My last post about Martine Leavitt and her gift from the universe got me thinking about the term “gifted.”
My elementary school had a gifted and talented program, meaning from time to time I got yanked out of regular class to go learn how to write stories. I usually won the PTA Reflections contest, and I won a book-writing contest sponsored by the school library. They bound my winning story and put it on the library shelves next to real published books (and I hope it has long since disappeared). I was delighted but never surprised by my prizes—I was gifted. Teachers said so.
I think having confidence can get you started, and I’m grateful to the teachers and librarians who gave me some. But feeling gifted won’t get you far, especially if you believe in yourself too much. That’s the first danger of being naturally talented. You who regularly attend writing workshops know what I’m talking about—there’s always the guy who tears down everything everyone else has written but turns up his nose when anyone dares give him a suggestion or two!
But I digress. What I really wanted to talk about here is balance—the line we try to walk between wanting to make sure a gift is not wasted and giving our favorite talent too much focus.
Is there such a thing as writing too much? I didn’t used to think so. I thought excellence came at the expense of balance. Our culture is so success-oriented in the business and financial sense that living a full, well-rounded life does not always come intuitively, nor does it always seem desirable. Becoming obsessive about our gifts is danger number two.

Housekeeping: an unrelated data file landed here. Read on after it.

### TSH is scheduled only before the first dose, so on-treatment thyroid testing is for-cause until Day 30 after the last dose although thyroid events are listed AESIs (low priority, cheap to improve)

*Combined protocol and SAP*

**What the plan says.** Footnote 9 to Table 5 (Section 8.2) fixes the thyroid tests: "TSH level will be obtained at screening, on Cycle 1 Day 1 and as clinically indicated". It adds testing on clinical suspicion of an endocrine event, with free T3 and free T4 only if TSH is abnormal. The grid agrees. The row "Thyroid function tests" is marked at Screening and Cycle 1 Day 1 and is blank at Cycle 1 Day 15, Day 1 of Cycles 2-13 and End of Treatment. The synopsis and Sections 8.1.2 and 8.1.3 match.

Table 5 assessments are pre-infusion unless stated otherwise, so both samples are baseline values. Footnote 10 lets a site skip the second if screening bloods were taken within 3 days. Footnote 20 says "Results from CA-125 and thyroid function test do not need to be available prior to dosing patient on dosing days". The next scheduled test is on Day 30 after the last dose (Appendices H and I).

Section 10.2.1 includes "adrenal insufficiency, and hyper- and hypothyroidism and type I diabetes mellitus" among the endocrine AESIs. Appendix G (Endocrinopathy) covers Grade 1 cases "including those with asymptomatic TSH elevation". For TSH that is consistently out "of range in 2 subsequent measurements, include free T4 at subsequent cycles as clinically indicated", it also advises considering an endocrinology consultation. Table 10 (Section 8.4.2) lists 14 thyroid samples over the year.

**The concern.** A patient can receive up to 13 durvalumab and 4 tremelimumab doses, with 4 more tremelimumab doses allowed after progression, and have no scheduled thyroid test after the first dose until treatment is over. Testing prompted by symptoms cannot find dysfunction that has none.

For religious people, I think this article can be instructive—“The Seduction of Our Gifts” by BYU Dance professor Pat Debenham. He talks about how artists are misled in feeling their talents are more valuable, more magical, more infused with divine purpose than other gifts, like accounting. And yet the “gifts” of dance, writing, painting—even accounting—are never mentioned in the scriptures. When we try to use our talents rather than real spiritual gifts to “bless” other people, we may be trying to justify our self-absorption. You can’t delve into writing a book and think you’re doing the world a favor if you write at the expense of developing universally needed gifts like hope, faith, and charity.
For religious and non-religious people alike, I think Nathan Bransford’s post “Ten Commandments for the Happy Writer” is a great wake-up call, especially commandment number four: “Don’t neglect your friends and family. No book is worth losing a friend, losing a spouse, losing crucial time with your children. Hear me? NO book is worth it. Not one. Not a bestseller, not a passion project, nothing. Friends and family first. THEN writing. Writing is not an excuse to neglect your friends and family. Unless you don’t like them very much.”
So, a question for all you lurkers who may be inclined to comment. How do you fit writing into the overall purpose of your life without letting it become THE purpose of your life? Or (because I like stories), what are some of the success stories you’ve seen in your life of artists who are more excellent at what they do precisely because they aren’t so narrowly focused on only one thing?